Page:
Friday, October 21, 2016

MOVIE REVIEW/"American Pastoral"
When A Rich White Man's White Picket Fence Collapses

Ewan McGregor as "Swede" Levov and Dakota Fanning as Merry Levov in Mr. McGregor's directorial debut "American Pastoral".

Omar P.L. Moore/        Follow popcornreel on Twitter FOLLOW                                           
Friday, October 21, 2016

Ewan McGregor's "American Pastoral" offers occasionally interesting characters but little resonance beyond its ephemeral gaze.  Opening today in U.S. theaters and in Canada, Mr. McGregor's directorial debut is a competent, sometimes sumptuous look at complex intra-family relations.  Based on Philip Roth's novel, "Pastoral" tracks the upheaval within a white Jewish-Catholic Newark, New Jersey family in the politically turbulent 1960s and 1970s.

Merry Levov (Dakota Fanning) is the only child of Dawn (Jennifer Connelly) and "Swede" Levov (Mr. McGregor).  Intelligent, precocious and perceptive, Merry's speech impediment is viewed by a therapist (Molly Parker of "House Of Cards") not as a cry for help but a competition mechanism, a revelation which brings anxiety amongst close family members.  Sexual tension, taboos, hallucinations, obsessions and denials will roil and test the Levovs, leading to consequences that run deep. 

The film's sunny horizons are but pretense for its emerging visceral underbelly.  Early on I felt I was watching a contradiction, one which "Pastoral" appears to intend.  The film keenly chronicles escapism on numerous levels, and in a medium inviting such a pursuit makes Mr. McGregor's effort at least welcome.  Yet that is at best what "American Pastoral" is: welcome (and underwhelming).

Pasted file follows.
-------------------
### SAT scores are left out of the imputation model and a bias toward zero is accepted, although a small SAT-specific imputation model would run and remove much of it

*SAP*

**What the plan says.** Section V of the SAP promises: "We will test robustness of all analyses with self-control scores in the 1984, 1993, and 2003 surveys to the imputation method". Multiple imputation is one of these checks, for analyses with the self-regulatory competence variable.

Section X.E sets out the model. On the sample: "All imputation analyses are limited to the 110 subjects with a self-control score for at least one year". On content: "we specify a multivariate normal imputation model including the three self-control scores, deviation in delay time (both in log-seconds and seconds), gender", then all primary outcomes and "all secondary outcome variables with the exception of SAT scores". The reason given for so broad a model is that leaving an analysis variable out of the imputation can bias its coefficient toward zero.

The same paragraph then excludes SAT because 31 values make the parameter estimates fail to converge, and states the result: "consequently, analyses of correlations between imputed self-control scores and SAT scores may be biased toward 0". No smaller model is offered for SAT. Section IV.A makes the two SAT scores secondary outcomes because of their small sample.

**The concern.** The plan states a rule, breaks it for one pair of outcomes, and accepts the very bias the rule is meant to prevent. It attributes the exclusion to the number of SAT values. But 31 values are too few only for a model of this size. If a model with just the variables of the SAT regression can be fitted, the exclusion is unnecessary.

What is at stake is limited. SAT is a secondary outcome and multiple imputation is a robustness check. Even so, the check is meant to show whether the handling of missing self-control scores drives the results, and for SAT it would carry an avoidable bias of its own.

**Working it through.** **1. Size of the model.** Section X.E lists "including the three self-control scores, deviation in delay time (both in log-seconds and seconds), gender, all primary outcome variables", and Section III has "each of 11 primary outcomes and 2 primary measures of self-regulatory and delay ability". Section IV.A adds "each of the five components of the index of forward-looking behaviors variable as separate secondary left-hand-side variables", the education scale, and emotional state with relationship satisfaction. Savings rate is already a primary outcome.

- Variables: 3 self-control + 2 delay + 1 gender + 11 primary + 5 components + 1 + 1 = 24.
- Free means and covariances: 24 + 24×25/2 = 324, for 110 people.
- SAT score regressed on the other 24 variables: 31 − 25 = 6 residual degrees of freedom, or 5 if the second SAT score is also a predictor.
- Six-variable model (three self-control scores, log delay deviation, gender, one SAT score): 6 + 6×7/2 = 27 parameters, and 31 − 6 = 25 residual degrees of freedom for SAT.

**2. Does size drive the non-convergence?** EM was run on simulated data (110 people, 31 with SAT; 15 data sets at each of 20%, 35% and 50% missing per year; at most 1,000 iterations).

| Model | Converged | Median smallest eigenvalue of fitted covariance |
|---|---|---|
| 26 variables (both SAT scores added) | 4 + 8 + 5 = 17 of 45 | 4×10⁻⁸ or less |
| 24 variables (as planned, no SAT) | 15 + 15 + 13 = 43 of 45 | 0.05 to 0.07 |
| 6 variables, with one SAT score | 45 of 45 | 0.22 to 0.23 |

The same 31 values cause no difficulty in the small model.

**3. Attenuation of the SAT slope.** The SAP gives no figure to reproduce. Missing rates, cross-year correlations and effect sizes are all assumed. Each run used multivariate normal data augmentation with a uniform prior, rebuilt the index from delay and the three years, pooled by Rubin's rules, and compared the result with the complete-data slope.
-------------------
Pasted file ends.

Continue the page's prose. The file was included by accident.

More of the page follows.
Tidily framed and styled, "Pastoral" captures the angst of an upper-class white man's place in post-World War II America.  Swede is the golden boy sensation whose sense of connectivity to family and the American Dream is under severe threat.  He's an isolated figure out-of-step, steeped in the grandeur of fantasies that rudely explode in his face.  Americana - those traditional, safe (and typically white) symbols of it - those Rockwellian visages the director himself adeptly frames initially - are quickly replaced by the self-collapsing world those American ideals have shakily propped up.  The framing or story isn't new as much as it is polite and mannered.

Self-absorbed and patriarchal, Swede - his identity and sense of security - is explicitly connected to his notion of wealth, order, expectation, control and possessiveness of the women in his life, from Dawn to Merry to his assistant Vicky (Uzo Aduba).  Throughout "American Pastoral" Swede is either raging or fearful.  Swede constantly reacts to the changing society around him while hardly changing until he is forced to.  Even at the apex of his success (running his father's textile business), Swede is never comfortable - while the women in "Pastoral", even as their oppression is often hinted at only from the edges of the film via the dialogue of the fairer sex - are mostly calm, confident and self-determined.